Ductwork Fire Forces Building Evac

Friday, October 13, 2017 @ 11:10 AM gHale


A contractor removing equipment from Diodes FabTech in the Summit Technology Campus in Lee’s Summit, MO, discovered a fire Monday afternoon in the company’s exhaust ductwork.

When the fire department arrived, light smoke was visible from an exhaust vent on the roof of the 540,000 square foot, mixed use facility. The building was in the process of being evacuated.

RELATED STORIES
One Hurt after Ammonia Leak
Fire Shuts OK Chemical Plant
Explosion at Eastman Chemical TN Plant
Man Dies after Chem Plant Blast

Diodes FabTech manufactures and distributes computer chips. The company manufactures single crystal silicon to silicon wafers and wafer fabrication products for switching mode power supplies, video monitors, personal computers, cellular telephones, and automotive alternators applications. Diodes FabTech is no longer in production and a private environmental contractor is in the process of decommissioning and removing all of the equipment from the facility.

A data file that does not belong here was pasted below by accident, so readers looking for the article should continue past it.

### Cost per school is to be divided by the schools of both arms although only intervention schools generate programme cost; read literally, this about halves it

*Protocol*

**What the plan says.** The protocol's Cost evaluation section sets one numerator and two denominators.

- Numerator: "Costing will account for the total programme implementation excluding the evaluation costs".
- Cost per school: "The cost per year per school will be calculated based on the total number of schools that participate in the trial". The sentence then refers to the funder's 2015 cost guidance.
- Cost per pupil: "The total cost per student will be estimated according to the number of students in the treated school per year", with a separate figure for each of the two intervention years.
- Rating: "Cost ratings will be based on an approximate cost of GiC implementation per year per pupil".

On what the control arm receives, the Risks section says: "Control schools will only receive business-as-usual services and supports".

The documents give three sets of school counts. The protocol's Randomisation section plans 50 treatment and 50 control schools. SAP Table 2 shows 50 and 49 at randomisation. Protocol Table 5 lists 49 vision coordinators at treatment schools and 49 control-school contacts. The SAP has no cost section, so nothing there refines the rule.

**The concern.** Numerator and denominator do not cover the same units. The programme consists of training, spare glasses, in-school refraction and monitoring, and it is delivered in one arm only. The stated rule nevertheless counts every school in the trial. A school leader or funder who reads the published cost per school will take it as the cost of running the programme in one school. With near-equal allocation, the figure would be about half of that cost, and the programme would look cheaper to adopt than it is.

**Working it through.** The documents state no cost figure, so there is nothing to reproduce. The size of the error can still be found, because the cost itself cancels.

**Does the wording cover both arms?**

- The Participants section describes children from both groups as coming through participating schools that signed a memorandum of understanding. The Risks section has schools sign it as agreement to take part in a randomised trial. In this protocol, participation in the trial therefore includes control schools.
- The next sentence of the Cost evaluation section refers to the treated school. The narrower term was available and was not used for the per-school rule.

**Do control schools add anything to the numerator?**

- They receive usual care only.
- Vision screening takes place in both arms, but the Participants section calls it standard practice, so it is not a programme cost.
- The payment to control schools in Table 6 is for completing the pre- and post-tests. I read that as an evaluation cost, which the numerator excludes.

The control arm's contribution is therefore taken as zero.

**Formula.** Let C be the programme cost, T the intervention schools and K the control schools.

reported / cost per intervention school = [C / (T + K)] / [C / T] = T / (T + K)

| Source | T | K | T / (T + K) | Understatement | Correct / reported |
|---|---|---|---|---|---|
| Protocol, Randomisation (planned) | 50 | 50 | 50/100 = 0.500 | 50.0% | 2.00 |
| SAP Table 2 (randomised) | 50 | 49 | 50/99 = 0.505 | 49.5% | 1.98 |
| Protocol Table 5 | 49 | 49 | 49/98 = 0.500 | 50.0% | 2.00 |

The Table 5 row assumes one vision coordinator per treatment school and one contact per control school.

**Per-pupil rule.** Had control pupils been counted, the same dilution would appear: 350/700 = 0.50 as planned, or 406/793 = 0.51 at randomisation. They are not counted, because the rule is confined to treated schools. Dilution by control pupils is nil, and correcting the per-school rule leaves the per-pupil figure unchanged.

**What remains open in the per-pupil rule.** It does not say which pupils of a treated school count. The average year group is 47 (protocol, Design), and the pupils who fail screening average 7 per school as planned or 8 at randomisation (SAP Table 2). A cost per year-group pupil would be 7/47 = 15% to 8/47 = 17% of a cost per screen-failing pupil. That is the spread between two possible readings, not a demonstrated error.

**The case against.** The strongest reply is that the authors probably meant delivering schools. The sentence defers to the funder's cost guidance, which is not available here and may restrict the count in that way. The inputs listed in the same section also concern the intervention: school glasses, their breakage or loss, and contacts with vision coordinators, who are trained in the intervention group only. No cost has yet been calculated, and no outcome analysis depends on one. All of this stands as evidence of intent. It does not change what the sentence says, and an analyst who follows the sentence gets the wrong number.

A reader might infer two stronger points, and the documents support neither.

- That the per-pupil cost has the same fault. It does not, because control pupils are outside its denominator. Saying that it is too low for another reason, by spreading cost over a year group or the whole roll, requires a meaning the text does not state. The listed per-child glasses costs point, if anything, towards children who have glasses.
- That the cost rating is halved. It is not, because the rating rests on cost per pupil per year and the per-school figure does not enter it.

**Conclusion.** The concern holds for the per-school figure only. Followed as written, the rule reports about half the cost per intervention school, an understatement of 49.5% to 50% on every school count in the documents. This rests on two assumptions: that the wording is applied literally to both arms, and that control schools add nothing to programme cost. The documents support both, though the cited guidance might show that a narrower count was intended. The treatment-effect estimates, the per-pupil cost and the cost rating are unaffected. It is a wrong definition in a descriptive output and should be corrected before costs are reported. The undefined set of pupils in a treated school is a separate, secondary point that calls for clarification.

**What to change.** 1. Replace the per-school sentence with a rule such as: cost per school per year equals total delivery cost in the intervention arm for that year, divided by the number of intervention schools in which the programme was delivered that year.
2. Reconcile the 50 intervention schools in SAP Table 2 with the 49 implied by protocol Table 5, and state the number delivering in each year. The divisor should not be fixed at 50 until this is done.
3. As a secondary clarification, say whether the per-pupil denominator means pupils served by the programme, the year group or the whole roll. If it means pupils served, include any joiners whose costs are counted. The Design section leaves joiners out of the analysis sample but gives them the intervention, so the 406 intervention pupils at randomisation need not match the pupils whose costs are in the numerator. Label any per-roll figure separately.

The fire was located in a section of 8- to 10-inch metal ductwork in the fabrication area. The contractor was using a saw to remove a section of stainless steel ductwork used to exhaust hazardous materials during the semi-conductor manufacturing process. After penetrating the ductwork, the inside of the ductwork ignited and started to glow red. The contractor attempted to extinguish the fire and called the Fire Department.
 
The fire remained contained inside the approximately 40-foot section of duct work throughout the incident. After obtaining product information from FabTech personnel, it was determined water was not the appropriate extinguishing agent. Firefighters made several openings in the ductwork and discharged multiple fire extinguishers to smother the fire. The fire was under control by 2:40 p.m.
 
The exact cause of the fire has not been determined. It is believed that sawing into the stainless pipe may have caused enough heat to cause ignition, or air entering the ductwork may have reacted with air reactive residue built up inside.
 
After the fire was out and air monitoring was complete, all of the buildings’ tenants were allowed to reoccupy the building.
 
There were no reported injuries or damage to the building.



Leave a Reply

You must be logged in to post a comment.